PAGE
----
Classroom Activities

  1. When Reagan spoke on the 40th Anniversary of D-Day in Normandy, he addressed two different audiences. At Pointe du Hoc, he participated in a strictly American ceremony, whereas the Omaha Beach remarks were part of a larger Allied commemoration. Discuss the various roles or personas Reagan adopts in each speech to identify with his immediate audience. How does he use this strategy to bolster his rhetorical authority as the President of the United States and the leader of the Western Alliance? Do you think he is successful? Why or why not?
  2. What are the primary forms of supporting materials Reagan uses in both speeches? Does he offer any sort of concrete evidence for his claims, such as statistics, examples, or testimony? Which forms of evidence or other supporting materials do you think are most persuasive in the two speeches? Why?
  3. After reading the texts of Reagan’s addresses, watch the video footage of the president’s speeches at Pointe du Hoc (on YouTube) and Omaha Beach (on YouTube). How do the visual images of these speeches (such as the physical location, speech setting, audience members, etc.) affect your perception of the speeches?
  4. Watch the 1984 Reagan campaign film, “A New Beginning” (on YouTube), and discuss how excerpts of these two speeches are blended together to tell the story of D-Day. How did the filmmaker deploy the words of these speeches (and the visual images accompanying them) strategically? Why do you think the campaign chose to feature these specific addresses in their campaign video? How do you think that portion of the campaign film helped shape a particular image of Reagan—or tell a story about Reagan—that his campaign advisers hoped to communicate during the campaign?
  5. Compare Reagan’s commemorative rhetoric with later addresses given by President George W. Bush in 2004 (on the American Presidency Project) and President Barack Obama in 2009 (on the American Presidency Project) in Normandy. What similarities can you identify between these speeches? What are some key differences?

Student Research

  1. Reagan won the 1984 presidential election by a landslide. Watch “A New Beginning” (on YouTube) and describe how you think this film portrayed Reagan to the U.S. public. How do you think his speeches at Normandy functioned within the larger narrative frame of the campaign film? How do you think the campaign used these particular speech to make a point about Reagan’s foreign policy, even though they dealt with past events that Reagan was not involved in?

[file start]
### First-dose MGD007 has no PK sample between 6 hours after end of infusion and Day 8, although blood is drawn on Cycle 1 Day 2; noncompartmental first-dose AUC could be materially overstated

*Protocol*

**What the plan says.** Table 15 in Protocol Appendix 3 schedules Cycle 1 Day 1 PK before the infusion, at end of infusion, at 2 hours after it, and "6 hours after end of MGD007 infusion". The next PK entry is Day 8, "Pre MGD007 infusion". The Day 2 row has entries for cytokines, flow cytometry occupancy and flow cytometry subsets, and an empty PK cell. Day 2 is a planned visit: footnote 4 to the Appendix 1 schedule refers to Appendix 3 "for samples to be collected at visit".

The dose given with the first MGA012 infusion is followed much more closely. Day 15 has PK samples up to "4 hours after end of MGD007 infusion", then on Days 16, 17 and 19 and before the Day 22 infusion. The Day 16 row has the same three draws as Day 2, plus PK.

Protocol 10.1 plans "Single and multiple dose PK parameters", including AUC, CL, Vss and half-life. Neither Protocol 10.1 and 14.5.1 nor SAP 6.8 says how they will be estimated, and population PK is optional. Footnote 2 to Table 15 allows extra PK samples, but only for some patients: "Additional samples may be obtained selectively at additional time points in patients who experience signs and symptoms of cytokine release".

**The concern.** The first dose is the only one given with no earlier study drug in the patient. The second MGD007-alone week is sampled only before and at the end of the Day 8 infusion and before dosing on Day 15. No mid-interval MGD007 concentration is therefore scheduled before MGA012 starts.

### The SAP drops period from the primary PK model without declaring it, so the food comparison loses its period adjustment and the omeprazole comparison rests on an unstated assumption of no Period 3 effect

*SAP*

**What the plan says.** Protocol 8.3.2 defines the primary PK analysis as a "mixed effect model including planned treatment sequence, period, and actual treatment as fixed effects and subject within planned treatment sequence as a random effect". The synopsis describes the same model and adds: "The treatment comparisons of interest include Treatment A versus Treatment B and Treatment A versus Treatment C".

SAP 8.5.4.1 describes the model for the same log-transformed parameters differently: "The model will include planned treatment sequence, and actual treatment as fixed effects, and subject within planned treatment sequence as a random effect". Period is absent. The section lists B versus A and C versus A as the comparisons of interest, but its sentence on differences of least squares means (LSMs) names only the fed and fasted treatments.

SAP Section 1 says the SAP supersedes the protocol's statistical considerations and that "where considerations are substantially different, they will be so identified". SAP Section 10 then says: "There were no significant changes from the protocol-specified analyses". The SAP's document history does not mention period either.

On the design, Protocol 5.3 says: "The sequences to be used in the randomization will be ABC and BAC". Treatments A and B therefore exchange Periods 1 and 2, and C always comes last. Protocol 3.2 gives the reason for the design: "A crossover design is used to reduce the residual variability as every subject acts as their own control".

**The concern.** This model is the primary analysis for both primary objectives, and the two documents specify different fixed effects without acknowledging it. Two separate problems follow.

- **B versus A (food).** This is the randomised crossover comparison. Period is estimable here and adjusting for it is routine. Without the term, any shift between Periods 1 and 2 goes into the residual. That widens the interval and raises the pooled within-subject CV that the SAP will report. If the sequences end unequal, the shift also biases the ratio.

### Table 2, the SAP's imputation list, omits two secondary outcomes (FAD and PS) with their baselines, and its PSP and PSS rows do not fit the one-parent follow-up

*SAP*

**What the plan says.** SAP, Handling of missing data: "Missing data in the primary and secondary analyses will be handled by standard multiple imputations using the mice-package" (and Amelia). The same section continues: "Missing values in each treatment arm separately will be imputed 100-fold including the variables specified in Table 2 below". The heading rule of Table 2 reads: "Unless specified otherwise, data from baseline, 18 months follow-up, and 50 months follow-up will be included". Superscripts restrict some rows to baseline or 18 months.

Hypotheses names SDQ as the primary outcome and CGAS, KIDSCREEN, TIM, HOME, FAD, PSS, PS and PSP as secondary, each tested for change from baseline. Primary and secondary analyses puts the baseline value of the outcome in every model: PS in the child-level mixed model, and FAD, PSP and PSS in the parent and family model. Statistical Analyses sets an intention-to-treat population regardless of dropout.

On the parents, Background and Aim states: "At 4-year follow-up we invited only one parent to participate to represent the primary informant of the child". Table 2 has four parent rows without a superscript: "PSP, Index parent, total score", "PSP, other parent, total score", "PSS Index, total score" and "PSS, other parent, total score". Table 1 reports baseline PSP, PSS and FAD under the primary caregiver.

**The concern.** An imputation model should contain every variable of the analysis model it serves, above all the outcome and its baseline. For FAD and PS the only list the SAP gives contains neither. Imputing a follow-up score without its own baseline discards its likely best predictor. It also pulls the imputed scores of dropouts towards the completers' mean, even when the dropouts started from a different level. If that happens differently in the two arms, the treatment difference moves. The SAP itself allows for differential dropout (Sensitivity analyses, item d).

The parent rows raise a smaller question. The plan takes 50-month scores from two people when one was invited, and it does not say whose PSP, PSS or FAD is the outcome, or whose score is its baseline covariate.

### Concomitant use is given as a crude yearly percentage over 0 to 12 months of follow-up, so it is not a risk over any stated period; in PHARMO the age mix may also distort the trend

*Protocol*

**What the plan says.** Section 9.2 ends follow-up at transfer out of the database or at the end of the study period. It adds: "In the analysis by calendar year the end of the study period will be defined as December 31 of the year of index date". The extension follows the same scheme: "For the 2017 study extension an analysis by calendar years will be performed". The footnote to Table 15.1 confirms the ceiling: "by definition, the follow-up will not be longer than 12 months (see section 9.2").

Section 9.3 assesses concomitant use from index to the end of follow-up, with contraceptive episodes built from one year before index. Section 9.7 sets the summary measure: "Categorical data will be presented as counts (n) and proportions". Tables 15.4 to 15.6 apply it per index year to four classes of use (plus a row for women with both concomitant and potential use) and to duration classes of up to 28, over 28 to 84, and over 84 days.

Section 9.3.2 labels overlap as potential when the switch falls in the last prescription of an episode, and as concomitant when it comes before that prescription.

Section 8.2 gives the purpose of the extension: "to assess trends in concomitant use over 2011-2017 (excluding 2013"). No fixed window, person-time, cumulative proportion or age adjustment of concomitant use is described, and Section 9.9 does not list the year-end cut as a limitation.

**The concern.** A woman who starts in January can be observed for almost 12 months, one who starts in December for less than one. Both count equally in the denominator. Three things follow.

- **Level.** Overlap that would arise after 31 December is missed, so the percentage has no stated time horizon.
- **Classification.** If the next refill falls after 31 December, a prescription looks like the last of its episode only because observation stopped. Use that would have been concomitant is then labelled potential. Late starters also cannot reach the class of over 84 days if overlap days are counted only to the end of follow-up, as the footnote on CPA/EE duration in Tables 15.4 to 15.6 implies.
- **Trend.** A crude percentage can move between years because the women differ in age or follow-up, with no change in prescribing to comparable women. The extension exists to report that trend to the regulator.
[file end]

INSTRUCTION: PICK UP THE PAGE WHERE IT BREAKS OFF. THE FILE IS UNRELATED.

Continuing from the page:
2. Listen to primary accounts of D-Day from World War II veterans in Voices of Valor (see disc 2 for specific recollections of the Allied landings). Imagine you are tasked with writing a speech for the next major anniversary of D-Day. How would you incorporate these voices? How would you make their own personal experiences and narratives relevant to a contemporary audience?
  3. Using a library database such as ProQuest Newsstand or LexisNexis, find newspaper coverage of Reagan’s commemoration of D-Day from U.S. newspapers and from international papers as well. Compare and contrast how U.S. and foreign media covered Reagan’s historical narrative. Pay particular attention to how these reports described Reagan’s linkage of World War II with the Cold War and his own administration’s foreign policies.
  4. Go to your campus library and locate the May 28, 1984, Time magazine article by Lance Morrow (“D-Day: Forty Years After the Great Crusade”). Compare Morrow’s description of the national significance of D-Day with the overarching themes of Reagan’s speeches at Normandy. What similarities do you notice? What differences can you find? Then write your own opinion piece reflecting on the significance of the story of D-Day for today’s foreign policy debates.

Citizenship Resources

  1. In the past decade-and-a-half, Presidents George W. Bush and Barack Obama have used moral arguments to support U.S. military action in Iraq, Afghanistan, Syria, and Libya. Read Bush’s address to a Joint Session of Congress on September 20, 2001 (on the American Presidency Project) and Obama’s statement to the U.S. public following the death of Osama Bin Laden on May 1, 2011 (on the American Presidency Project). How did both presidents use moral arguments and personal narratives as a justification for their military action? Identify the specific rhetorical purposes these appeals served and then decide whether you think these claims were ethical. Why or why not?
  2. Read or watch the most recent State of the Union address and pay particular attention to sections where the president refers to the United States’ relationship with other countries. How does s/he describe the nation’s role in the world? What evidence or other supporting materials does s/he provide? Can you find moral arguments that reflect themes similar to those in Reagan’s speeches at Normandy in 1984?
  3. Read the Joint Congressional Resolution authorizing U.S. military action in Iraq and the House Report in favor of this resolution. What arguments do Members of Congress make for or against military action in Iraq? Do they cite previous U.S. military action in other wars as justification for this action? What moral arguments, or arguments about good versus evil, can you find?
  4. Look at the transcripts of the 2011 and the 2015 Republican Presidential Debates at the Ronald Reagan Library in Simi Valley, CA (September 7, 2011 and September 16, 2015). Search for moments when the candidates in the debate mentioned Ronald Reagan or his policies as a justification for their own arguments. Do you notice any common themes? Why do you think candidates use previous presidents—and especially Reagan– as evidence for their own arguments? What does invoking memories of Reagan and other previous presidents this allow them to do? How might it increase their credibility? Could it also harm their candidacy in any way?